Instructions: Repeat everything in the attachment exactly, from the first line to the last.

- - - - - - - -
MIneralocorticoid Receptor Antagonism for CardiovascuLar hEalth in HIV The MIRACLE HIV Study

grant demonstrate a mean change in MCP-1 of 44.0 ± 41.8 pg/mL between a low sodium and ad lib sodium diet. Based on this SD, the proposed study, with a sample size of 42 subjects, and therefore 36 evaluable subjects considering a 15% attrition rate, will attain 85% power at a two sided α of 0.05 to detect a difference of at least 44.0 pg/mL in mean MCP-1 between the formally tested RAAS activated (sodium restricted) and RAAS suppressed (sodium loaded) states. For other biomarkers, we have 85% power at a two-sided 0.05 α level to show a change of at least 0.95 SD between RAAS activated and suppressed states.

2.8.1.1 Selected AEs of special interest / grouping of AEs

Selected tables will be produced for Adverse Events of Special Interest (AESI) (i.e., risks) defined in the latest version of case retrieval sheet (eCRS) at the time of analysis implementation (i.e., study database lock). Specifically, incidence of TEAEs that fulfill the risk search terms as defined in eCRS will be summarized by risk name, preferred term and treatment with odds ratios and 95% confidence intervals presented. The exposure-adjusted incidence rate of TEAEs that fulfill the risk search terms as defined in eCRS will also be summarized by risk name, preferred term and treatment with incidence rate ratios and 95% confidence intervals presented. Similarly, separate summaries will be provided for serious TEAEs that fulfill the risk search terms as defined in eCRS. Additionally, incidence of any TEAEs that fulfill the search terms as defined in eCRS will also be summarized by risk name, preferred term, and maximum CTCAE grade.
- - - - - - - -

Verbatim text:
MIneralocorticoid Receptor Antagonism for CardiovascuLar hEalth in HIV The MIRACLE HIV Study

grant demonstrate a mean change in MCP-1 of 44.0 ± 41.8 pg/mL between a low sodium and ad lib sodium diet. Based on this SD, the proposed study, with a sample size of 42 subjects, and therefore 36 evaluable subjects considering a 15% attrition rate, will attain 85% power at a two sided α of 0.05 to detect a difference of at least 44.0 pg/mL in mean MCP-1 between the formally tested RAAS activated (sodium restricted) and RAAS suppressed (sodium loaded) states. For other biomarkers, we have 85% power at a two-sided 0.05 α level to show a change of at least 0.95 SD between RAAS activated and suppressed states.

2.8.1.1 Selected AEs of special interest / grouping of AEs

Selected tables will be produced for Adverse Events of Special Interest (AESI) (i.e., risks) defined in the latest version of case retrieval sheet (eCRS) at the time of analysis implementation (i.e., study database lock). Specifically, incidence of TEAEs that fulfill the risk search terms as defined in eCRS will be summarized by risk name, preferred term and treatment with odds ratios and 95% confidence intervals presented. The exposure-adjusted incidence rate of TEAEs that fulfill the risk search terms as defined in eCRS will also be summarized by risk name, preferred term and treatment with incidence rate ratios and 95% confidence intervals presented. Similarly, separate summaries will be provided for serious TEAEs that fulfill the risk search terms as defined in eCRS. Additionally, incidence of any TEAEs that fulfill the search terms as defined in eCRS will also be summarized by risk name, preferred term, and maximum CTCAE grade.